“It’s not about recycling anymore. It’s about wasting less.” ~ Shia Su
For Plastic Free July inspiration, I recently read Zero Waste: Simple Life Hacks to Drastically Reduce Your Trash by Shia Su. An easy read, the book provides practical advice on going zero waste and explains how one can go zero waste room by room. Su also clarifies why one should go zero waste by sprinkling facts about plastics throughout the book. Sometimes the tips are too rudimentary, but even then, they serve as good reminders.
I greatly appreciated how the author addressed several lesser-known concerns. She urges one to choose products that are ethically sourced as well as environmentally sustainable. Another complicated issue is drinking water. One of the big villains among single-use plastics is bottled water. Tap water is usually safer than bottled water, but that isn’t always the case. Tap water is increasingly suspect due to lead leaching from aging pipes or PFAS chemical contamination. Su encourages to have one’s water tested first if unsure of its safety.
Su also provides recipes for cleaners and cooking to help avoid disposable packaging and food waste. Because single-use packaging is so prevalent for food, she goes in-depth about using one’s containers and bags for food at the grocery store and even providing the quantity of various bulk foods that each size jar can hold. She also touches upon composting. My main critique is that some of the recommendations are not feasible for suburbia in the U.S. For example, local food co-ops and Community-Supported Agriculture (CSA) subscriptions are often only available near agricultural areas while zero-waste bulk stores and ethnic markets in dense urban centers.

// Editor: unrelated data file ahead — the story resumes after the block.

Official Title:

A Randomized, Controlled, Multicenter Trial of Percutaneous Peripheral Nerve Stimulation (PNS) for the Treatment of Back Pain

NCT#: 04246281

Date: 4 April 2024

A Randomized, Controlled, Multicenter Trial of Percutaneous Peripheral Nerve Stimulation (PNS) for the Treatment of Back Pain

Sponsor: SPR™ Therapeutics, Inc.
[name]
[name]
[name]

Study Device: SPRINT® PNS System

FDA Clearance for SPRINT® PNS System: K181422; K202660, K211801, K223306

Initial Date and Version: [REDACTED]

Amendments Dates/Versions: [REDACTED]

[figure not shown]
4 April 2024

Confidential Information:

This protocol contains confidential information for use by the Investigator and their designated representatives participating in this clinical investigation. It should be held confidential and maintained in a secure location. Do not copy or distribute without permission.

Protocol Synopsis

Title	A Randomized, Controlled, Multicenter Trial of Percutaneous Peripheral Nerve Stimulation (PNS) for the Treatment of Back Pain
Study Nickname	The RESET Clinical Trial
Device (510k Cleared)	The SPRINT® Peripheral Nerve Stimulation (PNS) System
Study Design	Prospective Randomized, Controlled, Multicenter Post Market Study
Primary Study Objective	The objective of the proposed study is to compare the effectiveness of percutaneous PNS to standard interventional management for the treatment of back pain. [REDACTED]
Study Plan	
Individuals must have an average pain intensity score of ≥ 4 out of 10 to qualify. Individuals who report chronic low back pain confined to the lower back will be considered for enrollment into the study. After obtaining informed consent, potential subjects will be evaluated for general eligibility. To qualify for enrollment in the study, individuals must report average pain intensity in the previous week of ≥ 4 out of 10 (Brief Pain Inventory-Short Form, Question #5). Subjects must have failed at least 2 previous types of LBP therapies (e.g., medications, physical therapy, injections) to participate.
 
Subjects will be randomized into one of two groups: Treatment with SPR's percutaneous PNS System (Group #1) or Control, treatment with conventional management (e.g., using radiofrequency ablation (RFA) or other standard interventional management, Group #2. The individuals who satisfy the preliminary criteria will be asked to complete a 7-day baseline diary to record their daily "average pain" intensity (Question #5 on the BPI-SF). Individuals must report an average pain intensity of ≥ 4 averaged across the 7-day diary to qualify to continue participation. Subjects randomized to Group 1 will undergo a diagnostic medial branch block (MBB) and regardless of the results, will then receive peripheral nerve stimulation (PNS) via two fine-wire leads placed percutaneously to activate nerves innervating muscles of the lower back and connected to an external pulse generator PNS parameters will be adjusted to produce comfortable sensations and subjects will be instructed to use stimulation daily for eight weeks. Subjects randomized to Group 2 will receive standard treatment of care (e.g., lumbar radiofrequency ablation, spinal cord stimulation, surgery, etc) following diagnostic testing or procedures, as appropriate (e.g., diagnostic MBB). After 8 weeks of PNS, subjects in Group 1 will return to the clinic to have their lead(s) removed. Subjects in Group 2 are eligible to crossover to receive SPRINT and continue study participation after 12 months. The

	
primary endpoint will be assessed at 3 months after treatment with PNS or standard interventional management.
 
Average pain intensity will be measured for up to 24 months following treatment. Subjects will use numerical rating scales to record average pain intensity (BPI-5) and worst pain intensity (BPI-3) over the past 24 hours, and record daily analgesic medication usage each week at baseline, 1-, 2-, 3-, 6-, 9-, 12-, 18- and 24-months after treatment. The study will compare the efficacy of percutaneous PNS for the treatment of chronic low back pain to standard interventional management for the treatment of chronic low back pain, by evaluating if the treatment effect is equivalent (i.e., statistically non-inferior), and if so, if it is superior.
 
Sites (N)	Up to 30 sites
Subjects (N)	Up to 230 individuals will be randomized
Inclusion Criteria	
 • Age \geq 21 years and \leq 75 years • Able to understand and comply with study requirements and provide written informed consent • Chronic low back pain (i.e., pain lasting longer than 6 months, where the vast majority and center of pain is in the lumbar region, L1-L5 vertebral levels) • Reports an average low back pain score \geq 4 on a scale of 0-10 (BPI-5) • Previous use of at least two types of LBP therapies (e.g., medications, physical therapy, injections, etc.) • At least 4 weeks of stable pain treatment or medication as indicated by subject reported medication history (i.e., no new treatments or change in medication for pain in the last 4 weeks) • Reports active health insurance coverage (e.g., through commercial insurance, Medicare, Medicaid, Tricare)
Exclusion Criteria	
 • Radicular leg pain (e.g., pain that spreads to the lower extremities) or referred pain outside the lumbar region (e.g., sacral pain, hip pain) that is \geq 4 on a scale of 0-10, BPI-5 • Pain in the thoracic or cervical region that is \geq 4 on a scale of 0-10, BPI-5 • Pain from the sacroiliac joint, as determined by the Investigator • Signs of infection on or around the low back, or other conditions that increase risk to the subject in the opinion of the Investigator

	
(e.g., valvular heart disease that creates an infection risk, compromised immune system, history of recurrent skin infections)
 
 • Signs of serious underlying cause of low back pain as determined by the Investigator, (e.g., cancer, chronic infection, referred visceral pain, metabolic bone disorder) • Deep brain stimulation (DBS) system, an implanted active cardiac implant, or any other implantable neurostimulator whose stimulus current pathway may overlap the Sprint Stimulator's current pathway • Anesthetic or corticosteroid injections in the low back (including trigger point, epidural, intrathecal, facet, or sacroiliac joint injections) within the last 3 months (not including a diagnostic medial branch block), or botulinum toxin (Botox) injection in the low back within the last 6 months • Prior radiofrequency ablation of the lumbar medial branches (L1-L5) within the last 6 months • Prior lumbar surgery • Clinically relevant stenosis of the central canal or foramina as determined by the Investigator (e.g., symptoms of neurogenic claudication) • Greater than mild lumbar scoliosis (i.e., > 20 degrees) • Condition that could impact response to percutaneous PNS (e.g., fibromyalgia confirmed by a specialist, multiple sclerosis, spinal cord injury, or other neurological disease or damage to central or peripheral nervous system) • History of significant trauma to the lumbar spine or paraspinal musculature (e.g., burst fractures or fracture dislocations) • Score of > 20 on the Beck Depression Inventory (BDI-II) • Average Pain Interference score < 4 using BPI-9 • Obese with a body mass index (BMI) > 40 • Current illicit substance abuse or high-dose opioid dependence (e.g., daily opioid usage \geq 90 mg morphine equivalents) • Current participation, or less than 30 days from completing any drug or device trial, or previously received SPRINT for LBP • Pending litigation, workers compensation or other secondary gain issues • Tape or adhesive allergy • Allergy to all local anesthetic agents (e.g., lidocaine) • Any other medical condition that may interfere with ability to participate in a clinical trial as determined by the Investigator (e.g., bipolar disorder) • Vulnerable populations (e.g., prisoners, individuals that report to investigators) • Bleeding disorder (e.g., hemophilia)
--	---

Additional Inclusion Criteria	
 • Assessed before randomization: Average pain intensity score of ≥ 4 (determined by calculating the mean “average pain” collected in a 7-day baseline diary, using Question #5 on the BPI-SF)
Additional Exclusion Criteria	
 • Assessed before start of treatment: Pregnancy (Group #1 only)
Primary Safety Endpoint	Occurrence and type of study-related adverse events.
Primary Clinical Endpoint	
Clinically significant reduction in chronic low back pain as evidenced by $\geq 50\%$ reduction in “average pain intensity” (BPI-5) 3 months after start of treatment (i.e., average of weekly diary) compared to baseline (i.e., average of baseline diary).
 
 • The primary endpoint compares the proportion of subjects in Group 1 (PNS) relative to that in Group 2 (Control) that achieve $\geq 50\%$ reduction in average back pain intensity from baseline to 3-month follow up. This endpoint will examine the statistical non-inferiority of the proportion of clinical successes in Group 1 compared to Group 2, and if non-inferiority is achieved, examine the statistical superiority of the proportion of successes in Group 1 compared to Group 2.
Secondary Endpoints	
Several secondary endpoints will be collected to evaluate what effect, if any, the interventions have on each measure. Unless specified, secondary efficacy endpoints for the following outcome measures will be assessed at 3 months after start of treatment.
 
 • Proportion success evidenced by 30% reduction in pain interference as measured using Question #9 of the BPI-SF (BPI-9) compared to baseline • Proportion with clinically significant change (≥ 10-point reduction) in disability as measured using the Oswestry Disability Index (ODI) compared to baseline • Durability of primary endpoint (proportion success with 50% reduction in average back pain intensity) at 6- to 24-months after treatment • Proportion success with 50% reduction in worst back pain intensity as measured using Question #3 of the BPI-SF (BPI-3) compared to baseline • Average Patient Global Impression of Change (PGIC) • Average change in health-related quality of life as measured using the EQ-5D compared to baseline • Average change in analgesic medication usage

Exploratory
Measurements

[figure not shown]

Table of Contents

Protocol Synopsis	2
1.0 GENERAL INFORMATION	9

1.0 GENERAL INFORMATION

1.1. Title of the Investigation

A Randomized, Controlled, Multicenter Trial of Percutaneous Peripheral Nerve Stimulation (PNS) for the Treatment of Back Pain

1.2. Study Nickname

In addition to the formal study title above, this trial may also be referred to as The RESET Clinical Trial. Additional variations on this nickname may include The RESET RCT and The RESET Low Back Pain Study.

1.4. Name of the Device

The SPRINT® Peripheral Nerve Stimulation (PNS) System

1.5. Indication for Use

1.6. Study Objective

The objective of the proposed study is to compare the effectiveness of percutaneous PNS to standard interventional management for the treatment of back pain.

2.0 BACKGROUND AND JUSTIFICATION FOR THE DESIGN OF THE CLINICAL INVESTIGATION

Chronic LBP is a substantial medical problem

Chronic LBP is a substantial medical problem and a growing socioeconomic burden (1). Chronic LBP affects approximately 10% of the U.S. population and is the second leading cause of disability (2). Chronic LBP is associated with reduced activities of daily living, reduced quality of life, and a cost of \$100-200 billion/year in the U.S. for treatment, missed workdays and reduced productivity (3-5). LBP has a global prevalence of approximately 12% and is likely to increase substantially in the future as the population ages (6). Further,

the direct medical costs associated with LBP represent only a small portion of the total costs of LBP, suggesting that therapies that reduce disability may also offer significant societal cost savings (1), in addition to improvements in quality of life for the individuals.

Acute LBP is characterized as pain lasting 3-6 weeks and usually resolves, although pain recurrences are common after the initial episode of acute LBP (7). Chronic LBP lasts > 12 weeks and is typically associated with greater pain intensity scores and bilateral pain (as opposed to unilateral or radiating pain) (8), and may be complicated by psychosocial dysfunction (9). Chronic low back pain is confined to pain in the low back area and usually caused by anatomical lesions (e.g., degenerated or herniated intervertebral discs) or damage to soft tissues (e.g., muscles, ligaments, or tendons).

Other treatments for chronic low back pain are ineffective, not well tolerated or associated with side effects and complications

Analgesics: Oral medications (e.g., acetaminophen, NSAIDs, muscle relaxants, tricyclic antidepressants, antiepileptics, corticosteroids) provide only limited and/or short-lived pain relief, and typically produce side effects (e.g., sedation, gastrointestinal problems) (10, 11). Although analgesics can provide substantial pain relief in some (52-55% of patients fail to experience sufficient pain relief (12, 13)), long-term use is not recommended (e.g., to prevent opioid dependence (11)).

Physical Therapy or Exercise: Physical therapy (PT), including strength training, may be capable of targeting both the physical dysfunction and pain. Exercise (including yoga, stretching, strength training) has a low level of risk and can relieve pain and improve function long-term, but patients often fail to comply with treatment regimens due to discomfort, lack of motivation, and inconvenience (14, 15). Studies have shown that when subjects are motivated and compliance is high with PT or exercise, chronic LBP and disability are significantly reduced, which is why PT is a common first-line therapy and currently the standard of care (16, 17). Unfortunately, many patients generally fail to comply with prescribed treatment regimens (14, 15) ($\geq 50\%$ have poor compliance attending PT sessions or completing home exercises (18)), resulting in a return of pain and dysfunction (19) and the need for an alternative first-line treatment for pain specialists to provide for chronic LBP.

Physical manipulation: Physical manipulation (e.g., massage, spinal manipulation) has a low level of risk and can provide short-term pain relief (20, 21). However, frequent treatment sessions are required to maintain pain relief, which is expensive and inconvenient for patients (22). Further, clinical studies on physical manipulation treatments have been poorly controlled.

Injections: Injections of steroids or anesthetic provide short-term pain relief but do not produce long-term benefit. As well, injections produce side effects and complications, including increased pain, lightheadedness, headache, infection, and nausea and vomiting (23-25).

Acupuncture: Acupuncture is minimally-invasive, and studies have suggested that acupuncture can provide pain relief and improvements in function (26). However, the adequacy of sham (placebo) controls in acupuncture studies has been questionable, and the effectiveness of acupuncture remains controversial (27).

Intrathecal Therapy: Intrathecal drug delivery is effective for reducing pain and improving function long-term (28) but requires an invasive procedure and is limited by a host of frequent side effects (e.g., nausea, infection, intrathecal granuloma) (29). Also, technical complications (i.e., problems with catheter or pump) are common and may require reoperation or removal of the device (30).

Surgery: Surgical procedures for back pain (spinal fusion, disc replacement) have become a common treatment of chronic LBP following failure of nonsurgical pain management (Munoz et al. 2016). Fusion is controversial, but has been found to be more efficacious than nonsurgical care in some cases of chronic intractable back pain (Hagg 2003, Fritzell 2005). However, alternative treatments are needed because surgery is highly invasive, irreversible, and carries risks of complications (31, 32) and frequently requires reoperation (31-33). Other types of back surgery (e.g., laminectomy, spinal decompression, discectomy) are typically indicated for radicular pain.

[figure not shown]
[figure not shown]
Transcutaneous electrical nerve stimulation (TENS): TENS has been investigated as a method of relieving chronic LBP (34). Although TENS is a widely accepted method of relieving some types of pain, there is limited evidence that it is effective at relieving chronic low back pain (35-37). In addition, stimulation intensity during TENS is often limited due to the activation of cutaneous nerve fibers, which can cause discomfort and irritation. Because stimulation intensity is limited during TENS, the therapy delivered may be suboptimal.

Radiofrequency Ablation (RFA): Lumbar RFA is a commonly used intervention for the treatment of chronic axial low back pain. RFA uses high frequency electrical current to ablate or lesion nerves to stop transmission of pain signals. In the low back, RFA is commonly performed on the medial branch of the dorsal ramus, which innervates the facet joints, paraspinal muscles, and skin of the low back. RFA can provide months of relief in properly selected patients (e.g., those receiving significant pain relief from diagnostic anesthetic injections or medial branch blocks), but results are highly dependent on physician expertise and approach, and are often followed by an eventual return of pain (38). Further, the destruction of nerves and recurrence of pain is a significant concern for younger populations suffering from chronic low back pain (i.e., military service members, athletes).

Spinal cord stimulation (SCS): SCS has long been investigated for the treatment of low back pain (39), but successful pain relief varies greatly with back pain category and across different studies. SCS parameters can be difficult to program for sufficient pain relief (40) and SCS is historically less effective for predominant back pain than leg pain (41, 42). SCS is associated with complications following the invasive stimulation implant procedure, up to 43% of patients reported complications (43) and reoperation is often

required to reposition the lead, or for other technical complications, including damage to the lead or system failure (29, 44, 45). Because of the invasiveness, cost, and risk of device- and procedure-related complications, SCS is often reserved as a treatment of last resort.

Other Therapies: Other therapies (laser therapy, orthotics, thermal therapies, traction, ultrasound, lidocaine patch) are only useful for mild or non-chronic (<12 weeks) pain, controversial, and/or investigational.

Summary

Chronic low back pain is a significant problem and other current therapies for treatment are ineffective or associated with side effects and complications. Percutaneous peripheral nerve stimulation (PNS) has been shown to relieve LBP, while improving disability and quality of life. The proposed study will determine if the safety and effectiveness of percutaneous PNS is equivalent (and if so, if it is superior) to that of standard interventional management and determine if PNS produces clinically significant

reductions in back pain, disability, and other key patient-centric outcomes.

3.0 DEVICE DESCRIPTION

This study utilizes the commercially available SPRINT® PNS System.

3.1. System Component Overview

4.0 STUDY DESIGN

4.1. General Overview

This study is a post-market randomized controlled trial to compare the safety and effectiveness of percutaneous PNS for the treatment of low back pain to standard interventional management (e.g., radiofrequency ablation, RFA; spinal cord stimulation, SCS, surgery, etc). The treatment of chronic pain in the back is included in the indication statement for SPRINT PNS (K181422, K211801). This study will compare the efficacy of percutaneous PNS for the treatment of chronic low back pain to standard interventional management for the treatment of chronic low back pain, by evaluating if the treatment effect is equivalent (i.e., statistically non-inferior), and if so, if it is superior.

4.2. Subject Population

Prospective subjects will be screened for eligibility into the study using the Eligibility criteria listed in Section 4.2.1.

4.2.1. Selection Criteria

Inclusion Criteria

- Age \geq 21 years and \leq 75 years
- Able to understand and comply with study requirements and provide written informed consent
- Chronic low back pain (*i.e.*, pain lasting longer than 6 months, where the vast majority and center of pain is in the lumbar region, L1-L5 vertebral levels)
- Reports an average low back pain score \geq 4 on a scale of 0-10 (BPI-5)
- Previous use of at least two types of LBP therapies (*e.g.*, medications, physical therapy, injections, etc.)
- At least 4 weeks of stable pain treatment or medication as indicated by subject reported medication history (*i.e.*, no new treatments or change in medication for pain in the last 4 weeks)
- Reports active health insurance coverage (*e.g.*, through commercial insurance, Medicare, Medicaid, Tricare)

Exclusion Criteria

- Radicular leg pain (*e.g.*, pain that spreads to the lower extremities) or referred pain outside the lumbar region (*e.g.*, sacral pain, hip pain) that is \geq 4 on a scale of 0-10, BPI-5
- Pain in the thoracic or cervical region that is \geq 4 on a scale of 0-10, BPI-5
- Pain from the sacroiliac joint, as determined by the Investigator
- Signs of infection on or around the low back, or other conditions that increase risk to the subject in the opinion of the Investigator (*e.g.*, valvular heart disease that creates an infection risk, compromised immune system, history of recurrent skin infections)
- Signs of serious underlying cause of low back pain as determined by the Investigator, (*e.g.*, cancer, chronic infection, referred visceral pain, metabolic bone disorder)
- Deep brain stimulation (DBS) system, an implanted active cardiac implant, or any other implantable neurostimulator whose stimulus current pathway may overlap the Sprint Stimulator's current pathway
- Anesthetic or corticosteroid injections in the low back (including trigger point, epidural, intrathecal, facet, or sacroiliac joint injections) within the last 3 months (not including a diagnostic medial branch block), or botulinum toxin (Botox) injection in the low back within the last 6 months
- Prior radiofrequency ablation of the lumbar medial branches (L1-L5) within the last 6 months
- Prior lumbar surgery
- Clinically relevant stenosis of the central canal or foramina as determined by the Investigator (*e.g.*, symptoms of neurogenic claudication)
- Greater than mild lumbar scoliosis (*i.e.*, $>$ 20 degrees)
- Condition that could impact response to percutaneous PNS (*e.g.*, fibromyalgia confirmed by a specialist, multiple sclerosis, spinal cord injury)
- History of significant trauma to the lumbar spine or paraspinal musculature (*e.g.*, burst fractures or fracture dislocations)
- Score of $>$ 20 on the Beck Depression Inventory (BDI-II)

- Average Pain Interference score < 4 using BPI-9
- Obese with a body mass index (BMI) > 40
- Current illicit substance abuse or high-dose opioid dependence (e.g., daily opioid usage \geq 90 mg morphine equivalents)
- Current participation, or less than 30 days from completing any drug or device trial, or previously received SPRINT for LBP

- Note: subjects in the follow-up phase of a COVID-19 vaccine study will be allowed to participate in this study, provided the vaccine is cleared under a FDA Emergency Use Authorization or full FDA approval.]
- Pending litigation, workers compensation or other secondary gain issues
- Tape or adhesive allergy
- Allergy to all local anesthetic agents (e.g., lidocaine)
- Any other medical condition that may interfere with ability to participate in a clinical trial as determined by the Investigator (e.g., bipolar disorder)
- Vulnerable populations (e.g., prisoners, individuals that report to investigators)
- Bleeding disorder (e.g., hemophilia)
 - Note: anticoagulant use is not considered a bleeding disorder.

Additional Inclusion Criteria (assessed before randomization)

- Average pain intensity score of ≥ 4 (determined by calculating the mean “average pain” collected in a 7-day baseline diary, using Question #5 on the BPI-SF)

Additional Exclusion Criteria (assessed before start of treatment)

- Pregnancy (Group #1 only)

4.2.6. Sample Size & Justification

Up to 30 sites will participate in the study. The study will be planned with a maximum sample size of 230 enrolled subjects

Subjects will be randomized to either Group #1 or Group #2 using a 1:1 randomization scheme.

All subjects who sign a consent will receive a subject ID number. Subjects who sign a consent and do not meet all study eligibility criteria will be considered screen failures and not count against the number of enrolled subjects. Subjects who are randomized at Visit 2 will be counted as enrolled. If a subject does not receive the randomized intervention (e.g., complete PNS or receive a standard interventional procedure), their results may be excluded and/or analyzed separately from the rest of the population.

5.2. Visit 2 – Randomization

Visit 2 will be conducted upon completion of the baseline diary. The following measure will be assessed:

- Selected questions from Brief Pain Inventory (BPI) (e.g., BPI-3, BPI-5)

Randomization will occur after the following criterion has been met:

Shia Su in her book Zero Waste clearly expresses how choosing minimalism is how an individual can have direct control. That through one’s actions, one can make a difference. By refusing single-use items and purchasing sustainably-made products, you’re demanding less plastic and less waste. Your actions might also inspire your neighbor’s. Imagine: If all 1.3 billion individuals in the developed nations started this zero-waste journey, we would then change the world for the better.